(currently fingering a ruler) the distance between the low A hole and the high A hole is about 9 inches.

  7. #7
    highland mafia is offline Oops, it seems this member needs to update their email address
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    Re: Chanter - technical question

    Well I would guess and this is just a guess. That the distance the holes are from the reed is more important for pitch then the length of the chanter itself.. If I put tape on my F for example I thereby more or less move the hole further from the reed. And this causes my F to flatten. As far as pitch goes most modern chanters are tuned to about the 480 range.. My chanter sits nicely at 479/480 ish during the winter and probally gets as high as 486! during the summer games.. But I shot for 482 to 484.

  8. #8
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    Re: Chanter - technical question

    Quote Originally Posted by O'Searcaigh View Post
    The length of pipe determines the frequency; the diameter the amplitude.
    QUite correct, though I'm used to working with electrical waves instead of pressure waves, the concepts are the same.

  9. #9
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    Re: Chanter - technical question

    To start with, I've been piping for about 10 years or so, and have done some research myself - though not very detailed/scientific.

    The Great Highland Bagpipe (which is what I presume we're talking about) has a chanter with a conical bore. Depending on the maker, it may be a stepped bore or a smooth bore - most are smooth.

    Without getting into a lot of very detailed measurements - I need to go to bed soon:
    The overall length of my personal chanter - a 2001 Naill - is 14 3/8 inches, or 35.9 centimeters. The top 4 centimeters - where the reed seat resides - appears to be a cylindrical bore. There is a slight taper near the top before the High A, then the chanter widens again before the top projection & reed seat. The distance between the bottom of the High A (the first open hole at the top on the back) and the top of the Low A (the last open finger hole before the two tone holes on the sides) is only 7 inches (about 17 centimeters).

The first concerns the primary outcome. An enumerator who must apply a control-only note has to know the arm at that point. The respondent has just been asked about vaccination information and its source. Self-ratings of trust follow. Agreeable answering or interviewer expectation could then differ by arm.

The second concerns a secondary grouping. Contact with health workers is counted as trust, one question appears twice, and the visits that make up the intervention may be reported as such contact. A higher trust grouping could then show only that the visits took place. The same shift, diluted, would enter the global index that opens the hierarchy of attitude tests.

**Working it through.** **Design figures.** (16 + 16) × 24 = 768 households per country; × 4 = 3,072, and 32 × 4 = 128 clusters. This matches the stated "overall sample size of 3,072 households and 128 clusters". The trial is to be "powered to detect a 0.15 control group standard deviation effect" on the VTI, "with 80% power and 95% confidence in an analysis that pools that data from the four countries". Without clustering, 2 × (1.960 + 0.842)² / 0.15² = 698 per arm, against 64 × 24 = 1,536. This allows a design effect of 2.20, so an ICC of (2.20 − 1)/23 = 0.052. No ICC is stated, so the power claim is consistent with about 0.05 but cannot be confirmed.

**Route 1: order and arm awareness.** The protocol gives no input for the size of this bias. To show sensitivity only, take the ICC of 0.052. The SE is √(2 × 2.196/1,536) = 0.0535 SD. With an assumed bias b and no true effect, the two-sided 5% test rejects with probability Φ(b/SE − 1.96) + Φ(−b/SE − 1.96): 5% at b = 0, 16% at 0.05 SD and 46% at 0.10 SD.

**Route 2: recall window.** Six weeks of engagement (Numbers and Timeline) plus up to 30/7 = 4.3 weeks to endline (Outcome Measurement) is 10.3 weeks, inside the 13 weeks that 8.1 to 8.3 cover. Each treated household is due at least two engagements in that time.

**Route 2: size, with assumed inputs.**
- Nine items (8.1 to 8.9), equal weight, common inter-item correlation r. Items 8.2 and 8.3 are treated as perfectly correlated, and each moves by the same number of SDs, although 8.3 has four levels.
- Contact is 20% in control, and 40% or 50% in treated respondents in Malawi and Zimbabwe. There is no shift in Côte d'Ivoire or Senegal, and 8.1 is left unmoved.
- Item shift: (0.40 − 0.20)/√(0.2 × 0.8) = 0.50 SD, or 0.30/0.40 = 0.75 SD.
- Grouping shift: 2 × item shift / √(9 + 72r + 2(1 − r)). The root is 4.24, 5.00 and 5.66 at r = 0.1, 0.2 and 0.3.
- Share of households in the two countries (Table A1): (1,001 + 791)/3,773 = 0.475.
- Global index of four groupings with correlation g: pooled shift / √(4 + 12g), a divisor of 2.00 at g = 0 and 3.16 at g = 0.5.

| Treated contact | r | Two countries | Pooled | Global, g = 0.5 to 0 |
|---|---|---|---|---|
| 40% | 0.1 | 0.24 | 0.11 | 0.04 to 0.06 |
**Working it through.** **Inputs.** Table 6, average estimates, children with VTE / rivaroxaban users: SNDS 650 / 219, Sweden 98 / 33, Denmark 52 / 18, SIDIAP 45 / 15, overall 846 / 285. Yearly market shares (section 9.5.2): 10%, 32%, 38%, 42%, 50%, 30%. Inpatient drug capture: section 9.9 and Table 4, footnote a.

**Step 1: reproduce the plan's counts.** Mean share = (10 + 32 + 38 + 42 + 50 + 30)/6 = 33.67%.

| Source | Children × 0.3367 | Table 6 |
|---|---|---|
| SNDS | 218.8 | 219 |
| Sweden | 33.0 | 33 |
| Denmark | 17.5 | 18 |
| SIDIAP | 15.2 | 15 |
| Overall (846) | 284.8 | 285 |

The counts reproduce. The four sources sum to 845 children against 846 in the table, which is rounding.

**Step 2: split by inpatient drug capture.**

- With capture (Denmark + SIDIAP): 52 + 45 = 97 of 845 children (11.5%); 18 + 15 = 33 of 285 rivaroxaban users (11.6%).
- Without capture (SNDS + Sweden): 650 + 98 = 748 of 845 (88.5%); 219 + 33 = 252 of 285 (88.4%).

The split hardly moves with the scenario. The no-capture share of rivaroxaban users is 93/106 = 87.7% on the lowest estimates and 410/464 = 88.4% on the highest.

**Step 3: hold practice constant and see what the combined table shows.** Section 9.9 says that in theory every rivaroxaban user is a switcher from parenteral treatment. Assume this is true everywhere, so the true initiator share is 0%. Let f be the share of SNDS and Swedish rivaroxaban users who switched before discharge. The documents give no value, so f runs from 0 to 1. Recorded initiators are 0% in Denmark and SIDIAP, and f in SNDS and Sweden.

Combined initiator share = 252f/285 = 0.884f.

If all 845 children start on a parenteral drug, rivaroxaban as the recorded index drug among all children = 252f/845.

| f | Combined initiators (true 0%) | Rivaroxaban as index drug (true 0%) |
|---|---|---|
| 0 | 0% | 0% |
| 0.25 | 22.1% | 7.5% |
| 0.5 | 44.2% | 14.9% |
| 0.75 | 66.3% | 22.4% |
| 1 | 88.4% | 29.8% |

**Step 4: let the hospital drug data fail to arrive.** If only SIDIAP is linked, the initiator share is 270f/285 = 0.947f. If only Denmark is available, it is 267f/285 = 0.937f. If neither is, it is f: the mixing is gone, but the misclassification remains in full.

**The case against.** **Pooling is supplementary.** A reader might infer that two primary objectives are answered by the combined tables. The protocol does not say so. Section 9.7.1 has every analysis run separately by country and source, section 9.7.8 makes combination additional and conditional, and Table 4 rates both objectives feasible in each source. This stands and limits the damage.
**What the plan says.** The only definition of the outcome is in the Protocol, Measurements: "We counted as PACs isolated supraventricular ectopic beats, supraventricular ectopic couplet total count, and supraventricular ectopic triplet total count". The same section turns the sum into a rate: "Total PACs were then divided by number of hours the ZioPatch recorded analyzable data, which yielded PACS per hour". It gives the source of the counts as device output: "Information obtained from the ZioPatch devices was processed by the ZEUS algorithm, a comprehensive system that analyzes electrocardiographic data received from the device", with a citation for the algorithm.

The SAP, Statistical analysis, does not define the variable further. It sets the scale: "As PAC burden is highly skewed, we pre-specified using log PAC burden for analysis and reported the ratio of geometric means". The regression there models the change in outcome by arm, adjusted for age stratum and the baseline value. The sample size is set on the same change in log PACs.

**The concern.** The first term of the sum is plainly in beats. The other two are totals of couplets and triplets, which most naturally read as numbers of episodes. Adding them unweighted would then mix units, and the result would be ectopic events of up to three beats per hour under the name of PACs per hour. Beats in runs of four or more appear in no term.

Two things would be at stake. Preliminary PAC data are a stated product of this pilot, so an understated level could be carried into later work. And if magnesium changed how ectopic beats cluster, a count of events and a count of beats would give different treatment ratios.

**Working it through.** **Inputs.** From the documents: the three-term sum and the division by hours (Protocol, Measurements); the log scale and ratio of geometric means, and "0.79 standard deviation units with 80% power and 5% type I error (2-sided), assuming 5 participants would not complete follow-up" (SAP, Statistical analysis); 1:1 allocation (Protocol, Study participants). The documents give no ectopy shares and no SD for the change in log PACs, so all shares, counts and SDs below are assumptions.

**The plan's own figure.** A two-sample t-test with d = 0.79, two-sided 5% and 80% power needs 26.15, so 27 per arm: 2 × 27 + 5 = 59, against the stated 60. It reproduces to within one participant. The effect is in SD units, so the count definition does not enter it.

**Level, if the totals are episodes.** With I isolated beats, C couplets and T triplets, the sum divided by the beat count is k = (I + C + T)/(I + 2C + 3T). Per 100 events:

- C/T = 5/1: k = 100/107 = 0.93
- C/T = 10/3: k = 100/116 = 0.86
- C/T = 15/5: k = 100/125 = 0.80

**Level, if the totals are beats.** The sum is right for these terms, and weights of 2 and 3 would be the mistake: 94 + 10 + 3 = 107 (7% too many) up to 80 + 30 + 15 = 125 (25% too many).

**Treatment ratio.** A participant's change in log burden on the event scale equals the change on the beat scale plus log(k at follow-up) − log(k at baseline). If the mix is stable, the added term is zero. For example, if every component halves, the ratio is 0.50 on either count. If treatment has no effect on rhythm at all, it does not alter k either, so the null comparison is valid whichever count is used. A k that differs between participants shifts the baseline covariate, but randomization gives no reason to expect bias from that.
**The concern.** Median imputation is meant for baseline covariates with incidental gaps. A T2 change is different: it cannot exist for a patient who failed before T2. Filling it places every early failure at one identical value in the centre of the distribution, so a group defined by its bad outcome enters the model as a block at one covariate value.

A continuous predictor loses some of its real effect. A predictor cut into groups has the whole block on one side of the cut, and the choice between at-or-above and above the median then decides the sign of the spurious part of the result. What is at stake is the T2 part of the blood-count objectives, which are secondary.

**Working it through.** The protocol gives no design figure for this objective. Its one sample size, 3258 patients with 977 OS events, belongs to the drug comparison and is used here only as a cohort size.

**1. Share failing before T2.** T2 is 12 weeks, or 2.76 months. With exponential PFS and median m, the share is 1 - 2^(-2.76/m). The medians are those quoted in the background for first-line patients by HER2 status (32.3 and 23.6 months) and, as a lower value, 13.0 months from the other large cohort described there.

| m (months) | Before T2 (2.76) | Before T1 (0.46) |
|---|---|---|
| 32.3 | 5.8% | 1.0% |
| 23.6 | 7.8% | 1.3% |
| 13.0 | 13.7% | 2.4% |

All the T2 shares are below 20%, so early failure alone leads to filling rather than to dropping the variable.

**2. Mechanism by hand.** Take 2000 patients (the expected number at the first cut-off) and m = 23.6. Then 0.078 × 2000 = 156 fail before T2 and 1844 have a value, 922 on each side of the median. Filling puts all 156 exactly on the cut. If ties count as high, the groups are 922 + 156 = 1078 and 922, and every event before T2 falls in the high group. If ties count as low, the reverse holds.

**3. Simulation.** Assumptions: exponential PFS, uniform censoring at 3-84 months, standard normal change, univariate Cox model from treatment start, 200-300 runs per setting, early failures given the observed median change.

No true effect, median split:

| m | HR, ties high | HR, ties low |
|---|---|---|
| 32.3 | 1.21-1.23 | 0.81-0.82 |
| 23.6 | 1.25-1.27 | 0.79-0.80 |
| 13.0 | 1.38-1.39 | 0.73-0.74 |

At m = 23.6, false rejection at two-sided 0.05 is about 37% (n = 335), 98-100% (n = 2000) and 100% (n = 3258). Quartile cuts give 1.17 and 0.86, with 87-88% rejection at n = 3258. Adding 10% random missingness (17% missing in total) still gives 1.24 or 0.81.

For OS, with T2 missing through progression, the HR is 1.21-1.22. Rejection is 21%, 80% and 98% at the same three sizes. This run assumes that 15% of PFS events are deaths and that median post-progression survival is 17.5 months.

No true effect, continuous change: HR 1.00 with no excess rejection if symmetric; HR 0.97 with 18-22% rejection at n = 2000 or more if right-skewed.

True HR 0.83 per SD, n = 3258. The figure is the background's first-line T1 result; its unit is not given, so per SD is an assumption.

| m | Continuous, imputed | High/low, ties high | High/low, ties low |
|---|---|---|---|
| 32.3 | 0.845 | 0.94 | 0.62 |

Most modern chanters tune to A = 475-483 Hz (standard concert pitch is A = 440 Hz). The A in question is the next-to-lowest note played. If 'x' is used as a closed hole, and 'o' is used as an open hole, the fingering for that note looks like this: x x x x x x x o (with the first x being the hole at the top on the back of the chanter - the High A). The actual pitch achieved on any given day is influenced by humidity (both in the air and moisture in/on the chanter reed), temperature and barometric pressure, in that order, to varying degrees.

    I'm sure you could find much more by doing a little Internet digging. I've read that there have been some formal studies done on the various aspects of bagpipes (size, shape, materials, playing conditions, etc.), but I don't know if/where they've been published.
    John

  10. #10
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    Re: Chanter - technical question

    Thank to all.

    I was googling a bit end I'm pretty sure the reed is prone to oscillate on certain frequency (440-480Hz) and this can be shifted a bit with the chanter.
    I like the breeze between my knees